State and federal prosecutors did not press charges against the police officers, stating the officers were scared for their lives. Their actions were, therefore, deemed well within the law. Clark’s death and the lack of charges against the concerned officers triggered protests in the capital city, drawing national attention.

Criticism for AB 392

Several critics working for shooting victims’ families claim the law that finally came into effect is a far cry from what it was supposed to be in the beginning. Originally, the bill required police to use all other tools or measures before resorting to deadly force of any kind. The current law, according to the protesters, has the original bill’s scope in spirit but not in effect. After the amendments made to the bill, some police violence victims’ family members withdrew their backing for the bill.

Critics point out that the new law doesn’t clearly define the word “necessary.” Previous iterations of the bill had a proper definition for the term. However, it was purportedly taken off the bill so that the law enforcement was happy. According to the current bill, the “necessary” circumstances would be determined by a police officer.

Criticism for AB 392 also involve another bill that would approve additional funding to train California police. This training bill, which is stuck in committee, was amended earlier in 2019 by its backers, so the bill could be cleared only if the use-of-police-force bill got clearance. This led to reports that the bills were interlinked. Critics argue that the state should not pour more money into police training and instead use it for things such as mental health resources, livable wage jobs, and other pro-community elements.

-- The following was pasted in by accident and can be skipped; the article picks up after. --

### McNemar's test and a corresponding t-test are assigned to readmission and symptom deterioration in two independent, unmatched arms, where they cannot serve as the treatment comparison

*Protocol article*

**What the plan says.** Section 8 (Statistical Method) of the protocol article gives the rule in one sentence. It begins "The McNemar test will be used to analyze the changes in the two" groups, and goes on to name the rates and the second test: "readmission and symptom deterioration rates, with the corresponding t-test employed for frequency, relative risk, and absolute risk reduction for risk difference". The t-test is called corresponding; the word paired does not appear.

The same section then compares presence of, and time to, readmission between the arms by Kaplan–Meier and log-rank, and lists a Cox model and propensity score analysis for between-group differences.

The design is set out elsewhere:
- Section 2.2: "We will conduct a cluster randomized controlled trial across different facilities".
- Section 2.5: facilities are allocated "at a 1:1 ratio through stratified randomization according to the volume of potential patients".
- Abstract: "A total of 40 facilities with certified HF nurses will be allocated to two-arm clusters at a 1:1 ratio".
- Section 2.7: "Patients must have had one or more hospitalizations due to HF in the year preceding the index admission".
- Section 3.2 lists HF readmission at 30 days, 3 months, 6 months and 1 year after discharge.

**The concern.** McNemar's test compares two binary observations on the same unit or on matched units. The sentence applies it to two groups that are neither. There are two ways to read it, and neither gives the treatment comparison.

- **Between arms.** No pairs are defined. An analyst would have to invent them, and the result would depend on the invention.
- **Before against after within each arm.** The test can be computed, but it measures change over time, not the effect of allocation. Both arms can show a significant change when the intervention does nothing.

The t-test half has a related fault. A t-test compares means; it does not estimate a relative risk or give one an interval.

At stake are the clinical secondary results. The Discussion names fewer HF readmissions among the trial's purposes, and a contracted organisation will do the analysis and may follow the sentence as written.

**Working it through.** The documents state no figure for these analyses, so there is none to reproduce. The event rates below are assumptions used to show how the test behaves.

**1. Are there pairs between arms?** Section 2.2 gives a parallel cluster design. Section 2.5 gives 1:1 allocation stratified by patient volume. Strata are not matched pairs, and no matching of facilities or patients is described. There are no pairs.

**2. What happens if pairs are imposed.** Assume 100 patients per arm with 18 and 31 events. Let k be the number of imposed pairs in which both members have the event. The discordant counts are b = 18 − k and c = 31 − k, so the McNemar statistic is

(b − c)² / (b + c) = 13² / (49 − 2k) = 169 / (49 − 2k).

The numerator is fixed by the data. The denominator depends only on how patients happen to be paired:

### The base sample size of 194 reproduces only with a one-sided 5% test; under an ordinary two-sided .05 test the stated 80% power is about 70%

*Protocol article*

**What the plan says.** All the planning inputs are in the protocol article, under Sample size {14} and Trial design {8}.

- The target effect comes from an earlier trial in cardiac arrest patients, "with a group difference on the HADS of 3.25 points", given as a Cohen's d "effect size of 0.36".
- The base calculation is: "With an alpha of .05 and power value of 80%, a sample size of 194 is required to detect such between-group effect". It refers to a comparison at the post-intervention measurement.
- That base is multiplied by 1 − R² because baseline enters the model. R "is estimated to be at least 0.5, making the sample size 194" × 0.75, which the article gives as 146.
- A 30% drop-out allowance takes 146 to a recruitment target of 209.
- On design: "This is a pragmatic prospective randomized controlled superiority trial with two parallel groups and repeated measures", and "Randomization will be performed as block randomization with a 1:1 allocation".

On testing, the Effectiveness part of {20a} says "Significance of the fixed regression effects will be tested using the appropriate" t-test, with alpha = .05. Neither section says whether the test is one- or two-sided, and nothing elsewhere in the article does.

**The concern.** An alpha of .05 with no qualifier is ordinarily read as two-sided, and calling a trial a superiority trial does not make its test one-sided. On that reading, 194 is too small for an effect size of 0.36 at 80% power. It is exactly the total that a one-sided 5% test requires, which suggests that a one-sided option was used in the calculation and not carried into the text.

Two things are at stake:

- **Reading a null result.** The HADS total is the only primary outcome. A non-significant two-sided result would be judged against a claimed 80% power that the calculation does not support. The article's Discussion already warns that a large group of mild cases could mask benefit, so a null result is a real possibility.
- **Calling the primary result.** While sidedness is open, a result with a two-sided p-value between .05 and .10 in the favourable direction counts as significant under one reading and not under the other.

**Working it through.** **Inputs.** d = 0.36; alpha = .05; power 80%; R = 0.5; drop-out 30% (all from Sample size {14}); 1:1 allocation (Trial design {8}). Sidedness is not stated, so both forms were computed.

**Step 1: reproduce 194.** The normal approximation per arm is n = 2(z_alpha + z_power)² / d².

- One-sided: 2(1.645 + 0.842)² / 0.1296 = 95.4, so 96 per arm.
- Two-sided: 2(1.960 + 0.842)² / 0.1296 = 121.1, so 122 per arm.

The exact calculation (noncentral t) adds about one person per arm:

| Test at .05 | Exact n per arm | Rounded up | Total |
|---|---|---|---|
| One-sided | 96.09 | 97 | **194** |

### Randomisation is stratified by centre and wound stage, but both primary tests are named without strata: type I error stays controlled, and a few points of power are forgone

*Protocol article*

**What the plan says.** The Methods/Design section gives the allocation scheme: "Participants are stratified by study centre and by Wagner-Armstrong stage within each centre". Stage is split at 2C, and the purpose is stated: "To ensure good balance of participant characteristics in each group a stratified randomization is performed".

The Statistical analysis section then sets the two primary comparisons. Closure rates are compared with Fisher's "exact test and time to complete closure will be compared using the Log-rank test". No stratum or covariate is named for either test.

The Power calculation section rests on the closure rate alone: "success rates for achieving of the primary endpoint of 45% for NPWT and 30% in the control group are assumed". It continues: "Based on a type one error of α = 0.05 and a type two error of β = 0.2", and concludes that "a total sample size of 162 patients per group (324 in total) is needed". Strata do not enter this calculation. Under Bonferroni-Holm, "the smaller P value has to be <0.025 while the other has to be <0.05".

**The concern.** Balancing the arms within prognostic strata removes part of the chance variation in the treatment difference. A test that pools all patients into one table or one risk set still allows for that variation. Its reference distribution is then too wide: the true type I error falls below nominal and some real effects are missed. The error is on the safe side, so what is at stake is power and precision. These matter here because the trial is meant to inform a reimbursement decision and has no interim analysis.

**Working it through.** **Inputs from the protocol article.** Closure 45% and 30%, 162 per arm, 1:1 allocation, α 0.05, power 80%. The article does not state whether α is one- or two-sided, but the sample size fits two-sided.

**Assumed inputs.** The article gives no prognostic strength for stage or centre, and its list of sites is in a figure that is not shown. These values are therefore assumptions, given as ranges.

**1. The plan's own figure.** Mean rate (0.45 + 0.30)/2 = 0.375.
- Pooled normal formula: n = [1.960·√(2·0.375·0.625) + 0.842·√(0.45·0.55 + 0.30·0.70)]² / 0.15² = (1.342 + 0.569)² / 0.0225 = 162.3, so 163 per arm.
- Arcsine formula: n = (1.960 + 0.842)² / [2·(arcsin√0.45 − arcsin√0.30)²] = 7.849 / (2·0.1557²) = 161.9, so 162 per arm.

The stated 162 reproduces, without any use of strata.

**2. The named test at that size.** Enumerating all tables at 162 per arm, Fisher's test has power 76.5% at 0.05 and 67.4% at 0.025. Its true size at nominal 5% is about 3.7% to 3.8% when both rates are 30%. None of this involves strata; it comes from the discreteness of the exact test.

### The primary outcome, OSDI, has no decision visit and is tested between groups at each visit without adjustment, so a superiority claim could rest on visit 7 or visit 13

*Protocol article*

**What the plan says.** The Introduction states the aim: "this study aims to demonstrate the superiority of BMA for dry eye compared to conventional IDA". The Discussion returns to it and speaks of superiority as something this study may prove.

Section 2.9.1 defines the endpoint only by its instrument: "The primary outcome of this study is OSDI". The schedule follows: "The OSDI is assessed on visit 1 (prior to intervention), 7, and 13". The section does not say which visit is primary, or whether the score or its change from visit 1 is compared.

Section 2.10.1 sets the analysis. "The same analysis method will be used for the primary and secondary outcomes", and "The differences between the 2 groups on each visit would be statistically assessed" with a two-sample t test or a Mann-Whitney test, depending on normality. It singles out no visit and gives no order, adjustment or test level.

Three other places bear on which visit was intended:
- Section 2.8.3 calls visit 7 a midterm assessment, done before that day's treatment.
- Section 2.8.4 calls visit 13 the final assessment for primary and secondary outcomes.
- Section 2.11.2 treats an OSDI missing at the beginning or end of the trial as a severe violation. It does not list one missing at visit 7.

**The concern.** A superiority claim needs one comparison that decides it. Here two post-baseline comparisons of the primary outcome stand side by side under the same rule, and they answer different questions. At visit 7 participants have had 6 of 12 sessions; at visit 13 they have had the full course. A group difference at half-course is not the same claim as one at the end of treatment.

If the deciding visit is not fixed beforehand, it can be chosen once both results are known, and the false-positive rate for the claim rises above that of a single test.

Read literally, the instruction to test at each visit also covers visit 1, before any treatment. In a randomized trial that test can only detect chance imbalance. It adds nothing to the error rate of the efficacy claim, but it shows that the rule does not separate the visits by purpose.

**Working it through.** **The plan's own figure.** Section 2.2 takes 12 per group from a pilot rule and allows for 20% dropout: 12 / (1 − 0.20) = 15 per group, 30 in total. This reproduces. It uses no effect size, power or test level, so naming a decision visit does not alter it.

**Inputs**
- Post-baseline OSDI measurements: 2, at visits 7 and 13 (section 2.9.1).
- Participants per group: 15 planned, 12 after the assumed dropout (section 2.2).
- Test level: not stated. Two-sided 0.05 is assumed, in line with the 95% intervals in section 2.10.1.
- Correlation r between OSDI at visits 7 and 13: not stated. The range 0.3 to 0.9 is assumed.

Supporters of AB 392

The proponents of the new law state that the final bill amendments (removing the detailed meaning of the term “necessary“) would not hurt the scope of the law. They say the law would still be one of the toughest laws relating to the use of force in the United States. The law’s backers argue that the courts would have no difficulties interpreting the “necessary” term even when there is no formal definition.

Governor Newsom, in an interview, responded to critics during an interview by saying that the new law is a positive step forward, but he agreed there was room for improvement. He also recognizes the new bill doesn’t intend or pretend to be some kind of a quick fix. He, therefore, appealed to the Black community and the Californian people at large to change their mindsets and give the state an opportunity to prove itself. The Governor also stated he was not ready to attend any more funerals and would feel accountable if he had to.

If you’d like to know more about California AB 392, also known as Stephon Clark’s law, or where you stand as a citizen of the state in the context of this new law, contact Quirk Reed. We are here to assist you if you or a loved one have been involved in a police-involved shooting or a wrongful death incident. Reach out for a free consultation, and we can answer your questions and help you get the justice you deserve.